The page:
Even as the COVID-infection graph is rising in the country, mortality due to the disease seems to be on the decline. Is the SARS-COV-2 virus losing its sting?
The month-by-month mortality figures show a sharp decline in the mortality rate, especially after May. In Gujarat, the mortality rate touched a high of nearly 7 per cent in April; it has come down to 2-3 per cent in August. A decline has also been observed in Maharashtra, the state most affected by the pandemic: It has fallen from 4 per cent to less than 3 per cent in this period. In Karnataka, another badly-affected state, it has gone down from 4 per cent to 1.6 per cent. Doctors treating COVID-19 patients have observed that the cases being admitted to hospitals in July and August are clinically much milder compared to those admitted in April or May.
There could be many possible explanations. First, there is a strong possibility that the virus is losing its virulence and that is why we are witnessing clinically milder cases. This has been noticed during past epidemics as well. For example, during the initial phase of the swine flu epidemic, the cases were very severe and health conditions of patients deteriorated rapidly leading to very high mortality. However, in about a year, cases became much milder and now swine flu cases do occur but with very low mortality numbers. Similar observations were documented during the chikungunya virus epidemic in 2006. The disease caused high mortality in the initial phase, which declined after some months. Today, chikungunya is a relatively milder disease, and mortality is very rare.
The second explanation is that in the case of relatively new infectious diseases, doctors and hospitals are not prepared to treat/manage the affliction as the epidemiology and clinical profile of such diseases are not known completely. For COVID-19, there was initially no known antidote, but later, various modalities of treatment were developed — use of high-flow nasal oxygen instead of the early use of ventilators, making patients admitted to ICU lie in the prone position instead of the supine position, and the use of corticosteroids, anticoagulants, Remdesivir and other antiviral drugs. Clinicians are now better equipped in terms of skills while treating COVID-19 patients and managing those with severe symptoms.
India’s health system has also come up with evidence-based guidelines that assisted in bringing in a semblance of uniformity in-patient care across the country. Engagement with private providers and enhancement of testing modalities and guidance on isolation and quarantine, further assisted in early detection and breaking the chain of transmission.
Third, and very importantly, patients and communities have been motivated by disseminating appropriate information about reaching doctors and hospitals early. Efforts have been enhanced to generate awareness about the new norms pertaining to the use of masks, hand washing and social distancing. Testing has become more widespread and accessible. All this has meant that diagnosis happens early, helping to control complications.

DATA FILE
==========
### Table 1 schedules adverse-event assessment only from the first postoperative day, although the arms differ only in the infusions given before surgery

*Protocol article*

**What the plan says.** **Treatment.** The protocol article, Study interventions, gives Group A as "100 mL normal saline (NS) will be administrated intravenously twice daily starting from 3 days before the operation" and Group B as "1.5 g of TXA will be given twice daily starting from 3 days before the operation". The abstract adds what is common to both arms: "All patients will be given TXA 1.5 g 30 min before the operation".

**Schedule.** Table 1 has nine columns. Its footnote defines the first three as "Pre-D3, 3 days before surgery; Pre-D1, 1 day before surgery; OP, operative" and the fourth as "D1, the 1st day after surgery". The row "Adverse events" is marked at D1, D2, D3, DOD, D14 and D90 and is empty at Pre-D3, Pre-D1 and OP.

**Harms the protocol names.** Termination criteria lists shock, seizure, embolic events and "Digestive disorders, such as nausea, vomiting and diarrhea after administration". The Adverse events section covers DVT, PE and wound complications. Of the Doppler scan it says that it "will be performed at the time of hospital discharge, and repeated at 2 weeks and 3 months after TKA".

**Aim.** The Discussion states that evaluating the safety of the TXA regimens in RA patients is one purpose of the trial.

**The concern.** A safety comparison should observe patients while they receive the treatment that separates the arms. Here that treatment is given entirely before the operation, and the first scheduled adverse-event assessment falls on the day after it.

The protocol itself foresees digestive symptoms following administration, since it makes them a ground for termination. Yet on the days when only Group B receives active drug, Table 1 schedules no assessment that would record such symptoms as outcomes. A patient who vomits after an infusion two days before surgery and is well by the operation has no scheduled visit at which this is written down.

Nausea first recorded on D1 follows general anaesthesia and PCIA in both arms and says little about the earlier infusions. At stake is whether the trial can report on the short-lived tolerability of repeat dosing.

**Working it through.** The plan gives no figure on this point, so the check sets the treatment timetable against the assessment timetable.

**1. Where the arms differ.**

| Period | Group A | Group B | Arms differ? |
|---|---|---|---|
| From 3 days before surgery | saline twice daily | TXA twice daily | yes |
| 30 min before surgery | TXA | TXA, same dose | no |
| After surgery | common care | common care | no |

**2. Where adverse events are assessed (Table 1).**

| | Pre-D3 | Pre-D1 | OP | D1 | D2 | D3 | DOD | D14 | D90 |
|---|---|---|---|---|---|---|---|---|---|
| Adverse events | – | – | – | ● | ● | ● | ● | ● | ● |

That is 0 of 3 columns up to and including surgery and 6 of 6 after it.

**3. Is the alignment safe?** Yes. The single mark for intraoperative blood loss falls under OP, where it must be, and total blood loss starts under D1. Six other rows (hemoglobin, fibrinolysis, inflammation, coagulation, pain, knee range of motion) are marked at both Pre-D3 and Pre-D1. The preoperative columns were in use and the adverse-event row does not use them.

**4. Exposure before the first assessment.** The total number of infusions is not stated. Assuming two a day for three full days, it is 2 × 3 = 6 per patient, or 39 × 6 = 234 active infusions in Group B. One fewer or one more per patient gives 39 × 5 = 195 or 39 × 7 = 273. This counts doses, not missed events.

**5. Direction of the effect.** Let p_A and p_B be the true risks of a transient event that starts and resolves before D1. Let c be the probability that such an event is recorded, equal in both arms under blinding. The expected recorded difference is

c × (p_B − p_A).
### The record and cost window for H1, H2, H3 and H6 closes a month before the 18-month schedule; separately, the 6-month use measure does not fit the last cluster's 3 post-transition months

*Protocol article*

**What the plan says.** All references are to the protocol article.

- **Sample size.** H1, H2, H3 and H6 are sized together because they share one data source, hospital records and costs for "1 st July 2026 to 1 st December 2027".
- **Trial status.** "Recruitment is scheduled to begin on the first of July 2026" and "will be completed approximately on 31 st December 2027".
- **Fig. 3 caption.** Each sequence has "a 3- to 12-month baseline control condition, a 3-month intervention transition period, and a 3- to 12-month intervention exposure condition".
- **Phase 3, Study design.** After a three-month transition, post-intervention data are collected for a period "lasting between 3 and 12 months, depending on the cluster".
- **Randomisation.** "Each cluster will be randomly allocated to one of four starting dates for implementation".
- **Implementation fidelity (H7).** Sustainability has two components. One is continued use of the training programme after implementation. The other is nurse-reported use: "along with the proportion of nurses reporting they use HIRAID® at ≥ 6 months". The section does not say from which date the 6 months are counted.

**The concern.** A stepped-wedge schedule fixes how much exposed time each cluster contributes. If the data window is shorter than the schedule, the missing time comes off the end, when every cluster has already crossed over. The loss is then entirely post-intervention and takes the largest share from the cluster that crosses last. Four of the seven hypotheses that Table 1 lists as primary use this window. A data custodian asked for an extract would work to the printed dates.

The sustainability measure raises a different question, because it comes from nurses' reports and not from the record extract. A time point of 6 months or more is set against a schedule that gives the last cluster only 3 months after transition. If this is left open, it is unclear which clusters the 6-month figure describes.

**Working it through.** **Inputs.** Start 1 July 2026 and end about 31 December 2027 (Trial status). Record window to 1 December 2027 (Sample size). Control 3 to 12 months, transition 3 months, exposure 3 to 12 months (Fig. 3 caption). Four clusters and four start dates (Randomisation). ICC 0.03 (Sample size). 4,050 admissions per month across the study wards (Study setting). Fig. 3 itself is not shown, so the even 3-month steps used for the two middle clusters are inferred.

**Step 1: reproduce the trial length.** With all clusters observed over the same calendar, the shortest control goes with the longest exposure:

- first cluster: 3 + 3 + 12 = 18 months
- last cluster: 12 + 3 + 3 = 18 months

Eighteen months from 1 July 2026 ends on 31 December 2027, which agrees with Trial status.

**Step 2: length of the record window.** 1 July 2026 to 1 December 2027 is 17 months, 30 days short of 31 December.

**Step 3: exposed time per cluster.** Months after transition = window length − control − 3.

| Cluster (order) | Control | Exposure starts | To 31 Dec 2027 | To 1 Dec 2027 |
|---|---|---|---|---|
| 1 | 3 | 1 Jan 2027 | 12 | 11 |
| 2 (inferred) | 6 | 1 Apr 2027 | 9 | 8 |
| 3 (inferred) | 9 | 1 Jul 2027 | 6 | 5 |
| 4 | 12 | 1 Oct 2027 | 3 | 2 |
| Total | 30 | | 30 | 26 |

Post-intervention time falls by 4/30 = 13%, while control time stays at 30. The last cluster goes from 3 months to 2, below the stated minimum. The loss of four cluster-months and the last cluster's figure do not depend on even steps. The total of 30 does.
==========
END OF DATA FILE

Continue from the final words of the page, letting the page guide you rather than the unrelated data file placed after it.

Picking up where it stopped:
Fourth, in the first phase of the epidemic, the disease spread to the most congested part of the cities. Given the very dense population, infective doses could have been high. Serological surveys show a high percentage of people in slums in parts of Maharashtra have antibodies. In contrast, in June, July and August, the epidemic spread to the less dense population of several cities, which have a better socio-economic profile. The comparatively less proximity between the carriers of the virus and their contacts could have reduced the pathogen’s infective dose. The nutritional and immunological status of the better-off populations infected in June, July and August could also have contributed to relatively milder infection in the later part of the pandemic.
The decline in mortality rates is not specific to India. This was seen in China as well. Mortality in Wuhan was much higher than the rest of China, where mortality is less than 1 per cent. The new wave of infections in Europe also shows a much-reduced mortality rate compared to that in March, April and May. It is quite possible that in the next four to six months, mortality due to COVID-19 will decline further. This will reduce the fear of the disease, which will facilitate opening up of the economy further. Reduced mortality may mean that total deaths will also not be as high as feared at the beginning of the outbreak.
At the same time, the infection could spread rapidly, leading to many more asymptomatic cases. As we wait for the vaccine, there is a good chance of herd immunity building up in several communities. This means that once we have a vaccine against COVID-19, strategies could be developed to prioritise its administration to people who are at high risk of mortality — especially, older people or those with comorbidities. All this will require monitoring mortality assiduously, week by week, and ensuring that no death is missed: This will give a correct idea about the death impact of the pandemic.
Unfortunately, in many developing countries, including India, death recording, as well as analysis of the cause of deaths, is poor. That comes in the way of ascertaining accurately the mortality impact of the disease. The critical difference between COVID-19 and the common seasonal flu is its high mortality. If COVID-19 mortality goes down substantially, then this difference could reduce. Then this viral disease could become a malady akin to the seasonal flu. Countries must monitor long-term serious morbidity due to COVID-19 — this, in fact, has begun to surface. Long-term cohort studies are also required to measure the overall impact of COVID-19 in the future.
This article appeared in the print edition on September 4, 2020 under the title ‘Virus alert’. The writers are professors at the Indian Institute of Public Health, Gandhinagar, affiliated to PHFI. Views are personal.